Screenwriter Spotlight: James Francis Richards

What’s your name? Where were you born? Where do you live? And what’s your hobby?

My name is James Francis Richards, I was raised in Queens, New York and currently live on Staten Island, New York. I love everything related to art, visual art in particular and love to create images of all types.

Where did you come up with the concept that just placed as Finalist in the screenplay contest? How long did it take you to develop it into the screenplay it is now?

I love Sci-Fi and wanted to find a way to put my own spin on it. I wanted to combine elements of Afro-Futurism and music and ritual and bring that into the Sci-Fi genre. The concept began brewing around 1999 when people started talking about Y2K and all of our computer systems crashing down. I worked on it on and off, and then put it down for almost 20 years. I came back to it in 2019 when I had all the pieces I needed to complete the vision.

From concept to finished draft, can you take us through your screenwriting process?

I wish I could say there was some organized plan. With my other screenplays, there is a system beginning with understanding the themes and values I wish to explore, creating bios for all the main characters, outlining the major movements of the story and then trying to craft that into a draft of a script. This project bounced around for many years, looking for the bits and pieces of inspiration to get through the numerous dead ends. Eventually, all the ideas began gelling in the last couple of years.

When did you realize that you wanted to become a screenwriter?

I have always loved writing, but in many ways it was always intended to be a means to an end. The end being the creation of some kind of film or video project. In order to get there, the must be plan and that is where the writing comes in.

Who are your biggest filmmaking/screenwriting influences? What about their style do you like or borrow?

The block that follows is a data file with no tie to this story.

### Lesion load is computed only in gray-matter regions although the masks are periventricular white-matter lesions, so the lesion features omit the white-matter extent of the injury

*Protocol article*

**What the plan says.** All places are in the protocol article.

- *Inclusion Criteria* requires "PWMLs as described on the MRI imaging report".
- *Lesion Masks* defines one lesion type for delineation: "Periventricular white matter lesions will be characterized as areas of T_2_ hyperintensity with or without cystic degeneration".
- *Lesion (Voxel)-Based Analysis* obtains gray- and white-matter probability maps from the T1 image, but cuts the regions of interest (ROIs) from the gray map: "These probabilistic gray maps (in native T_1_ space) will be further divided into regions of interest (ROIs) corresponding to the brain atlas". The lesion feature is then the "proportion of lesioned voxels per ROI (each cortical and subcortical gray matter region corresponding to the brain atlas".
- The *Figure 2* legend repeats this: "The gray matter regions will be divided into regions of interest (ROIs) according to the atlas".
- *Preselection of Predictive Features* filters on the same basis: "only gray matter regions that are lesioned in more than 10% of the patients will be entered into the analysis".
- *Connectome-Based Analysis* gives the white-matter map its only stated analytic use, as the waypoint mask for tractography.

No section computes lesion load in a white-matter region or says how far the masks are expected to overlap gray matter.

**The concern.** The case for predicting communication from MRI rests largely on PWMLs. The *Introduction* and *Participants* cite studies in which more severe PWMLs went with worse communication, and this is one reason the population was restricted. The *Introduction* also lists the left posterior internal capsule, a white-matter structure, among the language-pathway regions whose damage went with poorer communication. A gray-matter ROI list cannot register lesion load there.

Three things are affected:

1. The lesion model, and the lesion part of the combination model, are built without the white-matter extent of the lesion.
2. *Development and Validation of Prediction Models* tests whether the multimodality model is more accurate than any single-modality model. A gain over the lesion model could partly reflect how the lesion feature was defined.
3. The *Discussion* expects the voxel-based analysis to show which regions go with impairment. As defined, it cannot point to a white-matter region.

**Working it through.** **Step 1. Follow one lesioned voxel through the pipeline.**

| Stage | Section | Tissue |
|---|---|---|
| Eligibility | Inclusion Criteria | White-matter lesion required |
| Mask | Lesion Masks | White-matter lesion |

I saw “Stranger Than Paradise” by Jim Jarmusch and “She’s Gotta Have It” by Spike Lee and was amazed that anyone could make movies like those films. I found out they both went to New York University’s Grad Film Program and I was determined to go there. By some miracle I got in. There, my professor screened “The Seven Beauties” by Lina Wertmüller and my brain could not believe what it was experiencing. I realized anything was possible in cinema, that there are really no limits other than imagination. That was such an inspirational moment I carry it with me to this day.

Have you ever been obsessed with a movie or TV show? If so, which one? Why?

I have to admit an admiration for “The Purge” series of films. The premise is strong, the world building is very believable, maybe too believable, and the casting is always solid. It’s genre filmmaking that is also embedding a lot of social critique within its structure.

What’s your favorite moment in cinema history? Why?

My favorite moment is at the end of Sidney Lumet’s “The Wiz” when Diana Ross sings the “Home Song”. She is giving it all she has while singing that song. Gets me every time…

Who’s your favorite character in cinema history? Why?

I can’t say there is one, but a character I keep coming back to is Elliot Gould’s version of Phillip Marlowe in Robert Altman’s “The Long Goodbye”. He is irreverent, confused and for the majority of the film out of his depth, but he doesn’t give up and his sense of justice and it drives him past his shortcomings. I find myself thinking we can all use some of that right now.

If you could talk to anyone from any era, who would it be and what would you ask them?

I would love to talk to Jimi Hendrix and ask him how he was so free.